She was then arrested and told police that she had loved her sister and was shocked to be accused.

Miss Bickerstaff then told the court how, as the police enquiry continued, it was discovered that Sabah Khan and Saima's husband Hafeez Rehman had been having a sexual relationship going back at least 4 years.

At one stage during it, the court was told that the younger sister had had an abortion after becoming pregnant by Hafeez.

Her mobile phone was examined and text messages were found referring to her sister as "a bitch."

In one text message to her brother-in-law, she wrote "Why are you showing her fake concern?"

In another message to Hafeez, the younger sister said "That bitch you constantly text 24/7, but me you don't have time."

Two months before the murder, Sabah Khan wrote to her brother-in-law:  "I don't know why you are treating me like this, I don't know why you don't respect me?  Nothing in the world can change my feelings for you.

"No matter how bad you treat me, it won't change.  Day by day, my love gets stronger.

"Please give me my Hafeez back."

Miss Bickerstaff told the court that, in the weeks leading up to the murder, it appeared that Hafeez Rehman had switched his affections back to his wife from her younger sister.

The court was told that police also discovered that the defendant had been carrying out internet searches as she planned the murder.

One search term read "Where to buy poisonous snakes."

Another read "How to hire a killer" and "Hiring a hitman for just £200."

Another astonishing search term that officers found read "Sixteen steps to kill someone and not get caught."

But it was also discovered that Sabah Khan had been in touch with a mysterious figure back in Pakistan, described in court as "a fixer."

She had paid the man £5,000 in instalments on the understanding that he was to bring about the death of Saima.

Judge Moss was told that Sabah Khan had taken the decision to kill her sister probably at around 2pm on May 23 when she realised her parents and brother-in-law would be out of the house attending the funeral.

She had already purchased the large kitchen knife from a local Tesco store and she decided that late that night she would kill her sister.

Miss Bickerstaff said that day Sabah Khan also researched on the internet how long a Muslim funeral usually took.

The prosecutor said "There had been a significant degree of planning and pre-meditation.

An impact statement made by Hafeez Rehman was read out in court in which he said "My wife Saima was a lovely, caring and kind wife and mother.  I feel completely ashamed about my affair with Sabah.  I know the affair should have stopped, but I never imagined anything like this would happen.  Saima was such a good mum.  I try my best with the children, but I can never replace their mum."

He said his eldest daughter would never be able to understand why their auntie had killed her mother.

The statement finished with Hafeez saying:  "Not a day goes by that I don't regret my affair with Sabah."

The court was told Hafeez Rehman had first met Saima in 2001 during a holiday in Dubai and they eventually married.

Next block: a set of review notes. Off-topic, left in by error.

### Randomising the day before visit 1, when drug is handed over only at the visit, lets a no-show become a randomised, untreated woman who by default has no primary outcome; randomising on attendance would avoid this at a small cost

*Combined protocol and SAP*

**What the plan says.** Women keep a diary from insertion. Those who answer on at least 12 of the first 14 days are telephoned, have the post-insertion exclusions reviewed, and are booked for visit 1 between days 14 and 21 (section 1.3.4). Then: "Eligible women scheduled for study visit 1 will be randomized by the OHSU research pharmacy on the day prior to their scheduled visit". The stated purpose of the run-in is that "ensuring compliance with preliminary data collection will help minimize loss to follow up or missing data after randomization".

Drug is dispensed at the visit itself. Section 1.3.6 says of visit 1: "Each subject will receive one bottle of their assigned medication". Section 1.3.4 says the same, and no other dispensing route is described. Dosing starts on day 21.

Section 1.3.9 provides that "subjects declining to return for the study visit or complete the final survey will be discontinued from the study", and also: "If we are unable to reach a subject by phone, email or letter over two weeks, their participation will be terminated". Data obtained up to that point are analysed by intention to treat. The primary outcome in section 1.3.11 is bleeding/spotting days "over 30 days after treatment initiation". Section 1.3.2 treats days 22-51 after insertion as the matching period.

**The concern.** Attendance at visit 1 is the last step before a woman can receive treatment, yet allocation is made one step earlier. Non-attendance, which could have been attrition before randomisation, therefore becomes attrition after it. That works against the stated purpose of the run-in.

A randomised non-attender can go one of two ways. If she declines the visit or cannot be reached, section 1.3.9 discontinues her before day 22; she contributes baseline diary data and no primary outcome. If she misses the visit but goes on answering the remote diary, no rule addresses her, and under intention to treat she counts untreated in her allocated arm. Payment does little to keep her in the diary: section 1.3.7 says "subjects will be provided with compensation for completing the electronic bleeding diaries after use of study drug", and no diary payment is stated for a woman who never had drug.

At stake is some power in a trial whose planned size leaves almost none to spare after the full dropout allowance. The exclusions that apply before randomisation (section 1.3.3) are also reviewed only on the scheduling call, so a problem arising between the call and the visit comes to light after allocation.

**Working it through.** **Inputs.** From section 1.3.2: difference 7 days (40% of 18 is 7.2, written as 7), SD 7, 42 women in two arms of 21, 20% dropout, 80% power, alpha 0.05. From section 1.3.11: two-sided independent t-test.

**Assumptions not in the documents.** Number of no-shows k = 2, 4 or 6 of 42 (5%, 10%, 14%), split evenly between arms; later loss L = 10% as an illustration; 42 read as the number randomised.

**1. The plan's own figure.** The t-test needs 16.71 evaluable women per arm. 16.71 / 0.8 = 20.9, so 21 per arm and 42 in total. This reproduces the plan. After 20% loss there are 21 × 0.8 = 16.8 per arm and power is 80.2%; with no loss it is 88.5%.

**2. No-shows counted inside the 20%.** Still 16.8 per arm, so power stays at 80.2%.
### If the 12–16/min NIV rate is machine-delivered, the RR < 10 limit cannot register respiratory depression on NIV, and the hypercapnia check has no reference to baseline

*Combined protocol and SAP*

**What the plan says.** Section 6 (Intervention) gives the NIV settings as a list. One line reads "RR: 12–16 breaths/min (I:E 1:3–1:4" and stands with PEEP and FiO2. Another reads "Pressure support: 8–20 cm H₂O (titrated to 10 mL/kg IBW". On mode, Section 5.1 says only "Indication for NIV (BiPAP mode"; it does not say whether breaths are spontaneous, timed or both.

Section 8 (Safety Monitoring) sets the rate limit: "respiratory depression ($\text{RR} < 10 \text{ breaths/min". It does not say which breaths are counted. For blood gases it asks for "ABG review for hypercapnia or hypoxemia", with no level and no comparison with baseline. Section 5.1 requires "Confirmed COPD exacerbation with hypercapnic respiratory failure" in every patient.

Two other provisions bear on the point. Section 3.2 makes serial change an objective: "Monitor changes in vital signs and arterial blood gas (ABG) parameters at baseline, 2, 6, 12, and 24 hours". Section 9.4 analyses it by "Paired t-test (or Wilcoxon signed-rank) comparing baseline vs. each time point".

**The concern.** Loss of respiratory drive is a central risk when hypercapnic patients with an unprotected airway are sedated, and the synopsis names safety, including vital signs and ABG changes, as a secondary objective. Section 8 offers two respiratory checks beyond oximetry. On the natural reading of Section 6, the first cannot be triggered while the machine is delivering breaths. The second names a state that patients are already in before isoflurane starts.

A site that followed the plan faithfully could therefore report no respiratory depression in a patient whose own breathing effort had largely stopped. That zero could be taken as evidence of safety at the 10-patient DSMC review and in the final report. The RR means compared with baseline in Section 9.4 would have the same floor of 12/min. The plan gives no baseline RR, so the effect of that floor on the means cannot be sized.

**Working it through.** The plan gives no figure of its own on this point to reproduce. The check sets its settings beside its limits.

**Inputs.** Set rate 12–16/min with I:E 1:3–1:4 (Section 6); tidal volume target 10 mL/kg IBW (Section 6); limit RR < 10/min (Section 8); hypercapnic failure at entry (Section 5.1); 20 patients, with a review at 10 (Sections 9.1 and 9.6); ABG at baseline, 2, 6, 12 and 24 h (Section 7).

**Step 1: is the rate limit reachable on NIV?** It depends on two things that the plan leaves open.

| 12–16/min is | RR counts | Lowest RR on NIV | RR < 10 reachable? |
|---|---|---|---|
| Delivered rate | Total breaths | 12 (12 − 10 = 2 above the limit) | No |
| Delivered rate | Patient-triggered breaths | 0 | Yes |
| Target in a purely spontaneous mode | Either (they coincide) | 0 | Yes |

He arrived in the UK in 2011 and the family all lived together in Luton.

In a statement he had given to detectives, he said the younger sister was around 22 when she first started showing an interest in him.

"Sabah started all the contact between us but, after a while, I liked it."

He said that, on one occasion when his wife had been out of the house, Sabah Khan had got into bed with him and it was then that he began having sex with her.

He said "I felt that Sabah forced me to have sex by saying that if I didn't do it, she would do something."

Hafeez said that if there were occasions when he didn't want to have sex with her, she would get angry.

His statement to police went on:  "Saima knew Sabah really liked me, but she never knew about the sex."

Mr Jo Sidhu QC, defending, said his client had been born in Amsterdam and came to the UK in 2009.

He said that her brother-in-law was around ten years older than her.

"There was a point in time when she began to fall for him."

He said that she found the whole situation stressful and was wracked with guilt at the fact that she was sleeping with her sister's husband under the roof of her parents' home.

Mr Sidhu said that, although Saima Khan had been in the dark at the start, she did become aware of what was happening and the relationship between the sisters was strained.

Passing sentence, Judge Moss told Sabah Khan:  "Not only did you intend your sister to die, but this was no spontaneous event.  You had been planning her death for weeks and had paid no less than £5,000 to a fixer in Pakistan."

On the night of the killing, the judge said:  "You enticed her to come home from work so that the killing could be carried out."

"The killing was astonishingly brutal" said the judge.

After the hearing, Detective Chief Inspector Adam Gallop from the Bedfordshire Cambridgeshire and Hertfordshire Major Crime Unit, who was the senior investigating officer, said: "This is any family's worst nightmare - it is beyond comprehension for the family to hear that one daughter has brutally murdered another. It has been a horrendous ordeal for them and we are pleased that she pleaded guilty.

"We continue to support the family, I'm not sure there can ever really be a closure, but what I do hope is that after sentencing they can hear what happened that night and start to move forward."

There were claims that a burglar had got into the property and carried out the killing.

But eight days after the killing detectives arrested Sabah after the knife was recovered from a bin bag in her bedroom.

After the case the senior investigating office, Detective Inspector Adam Gallop said "It was a a horrific crime. I am for the family in that they are now able to move on to the next stage of the grieving process."